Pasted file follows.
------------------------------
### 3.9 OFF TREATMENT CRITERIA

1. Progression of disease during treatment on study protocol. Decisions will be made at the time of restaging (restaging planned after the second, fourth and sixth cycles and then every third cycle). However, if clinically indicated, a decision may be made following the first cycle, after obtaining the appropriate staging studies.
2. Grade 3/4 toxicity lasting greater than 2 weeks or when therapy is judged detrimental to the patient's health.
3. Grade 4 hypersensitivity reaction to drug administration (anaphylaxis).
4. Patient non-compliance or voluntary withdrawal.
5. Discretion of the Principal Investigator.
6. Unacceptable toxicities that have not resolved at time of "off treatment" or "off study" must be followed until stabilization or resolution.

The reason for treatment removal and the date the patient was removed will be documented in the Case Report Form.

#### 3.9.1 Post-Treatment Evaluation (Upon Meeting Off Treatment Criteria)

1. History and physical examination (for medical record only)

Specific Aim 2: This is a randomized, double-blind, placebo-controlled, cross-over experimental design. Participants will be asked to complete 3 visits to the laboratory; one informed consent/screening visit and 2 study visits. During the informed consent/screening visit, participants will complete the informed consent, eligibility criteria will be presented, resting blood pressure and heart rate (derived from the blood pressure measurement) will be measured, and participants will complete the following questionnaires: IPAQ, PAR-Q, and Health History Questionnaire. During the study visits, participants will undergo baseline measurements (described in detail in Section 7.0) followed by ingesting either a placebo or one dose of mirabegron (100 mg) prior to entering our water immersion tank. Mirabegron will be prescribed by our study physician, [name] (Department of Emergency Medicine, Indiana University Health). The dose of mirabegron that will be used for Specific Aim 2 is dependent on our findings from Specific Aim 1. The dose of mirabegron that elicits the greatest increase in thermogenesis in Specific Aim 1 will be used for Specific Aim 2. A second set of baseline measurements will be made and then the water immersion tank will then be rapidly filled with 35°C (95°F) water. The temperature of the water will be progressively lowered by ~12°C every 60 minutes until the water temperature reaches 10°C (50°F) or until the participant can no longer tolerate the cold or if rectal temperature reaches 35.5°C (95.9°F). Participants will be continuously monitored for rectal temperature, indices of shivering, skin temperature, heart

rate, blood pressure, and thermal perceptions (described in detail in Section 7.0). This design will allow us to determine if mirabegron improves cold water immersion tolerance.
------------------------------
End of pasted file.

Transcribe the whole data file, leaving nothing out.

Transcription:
### 3.9 OFF TREATMENT CRITERIA

1. Progression of disease during treatment on study protocol. Decisions will be made at the time of restaging (restaging planned after the second, fourth and sixth cycles and then every third cycle). However, if clinically indicated, a decision may be made following the first cycle, after obtaining the appropriate staging studies.
2. Grade 3/4 toxicity lasting greater than 2 weeks or when therapy is judged detrimental to the patient's health.
3. Grade 4 hypersensitivity reaction to drug administration (anaphylaxis).
4. Patient non-compliance or voluntary withdrawal.
5. Discretion of the Principal Investigator.
6. Unacceptable toxicities that have not resolved at time of "off treatment" or "off study" must be followed until stabilization or resolution.

The reason for treatment removal and the date the patient was removed will be documented in the Case Report Form.

#### 3.9.1 Post-Treatment Evaluation (Upon Meeting Off Treatment Criteria)

1. History and physical examination (for medical record only)

Specific Aim 2: This is a randomized, double-blind, placebo-controlled, cross-over experimental design. Participants will be asked to complete 3 visits to the laboratory; one informed consent/screening visit and 2 study visits. During the informed consent/screening visit, participants will complete the informed consent, eligibility criteria will be presented, resting blood pressure and heart rate (derived from the blood pressure measurement) will be measured, and participants will complete the following questionnaires: IPAQ, PAR-Q, and Health History Questionnaire. During the study visits, participants will undergo baseline measurements (described in detail in Section 7.0) followed by ingesting either a placebo or one dose of mirabegron (100 mg) prior to entering our water immersion tank. Mirabegron will be prescribed by our study physician, [name] (Department of Emergency Medicine, Indiana University Health). The dose of mirabegron that will be used for Specific Aim 2 is dependent on our findings from Specific Aim 1. The dose of mirabegron that elicits the greatest increase in thermogenesis in Specific Aim 1 will be used for Specific Aim 2. A second set of baseline measurements will be made and then the water immersion tank will then be rapidly filled with 35°C (95°F) water. The temperature of the water will be progressively lowered by ~12°C every 60 minutes until the water temperature reaches 10°C (50°F) or until the participant can no longer tolerate the cold or if rectal temperature reaches 35.5°C (95.9°F). Participants will be continuously monitored for rectal temperature, indices of shivering, skin temperature, heart

rate, blood pressure, and thermal perceptions (described in detail in Section 7.0). This design will allow us to determine if mirabegron improves cold water immersion tolerance.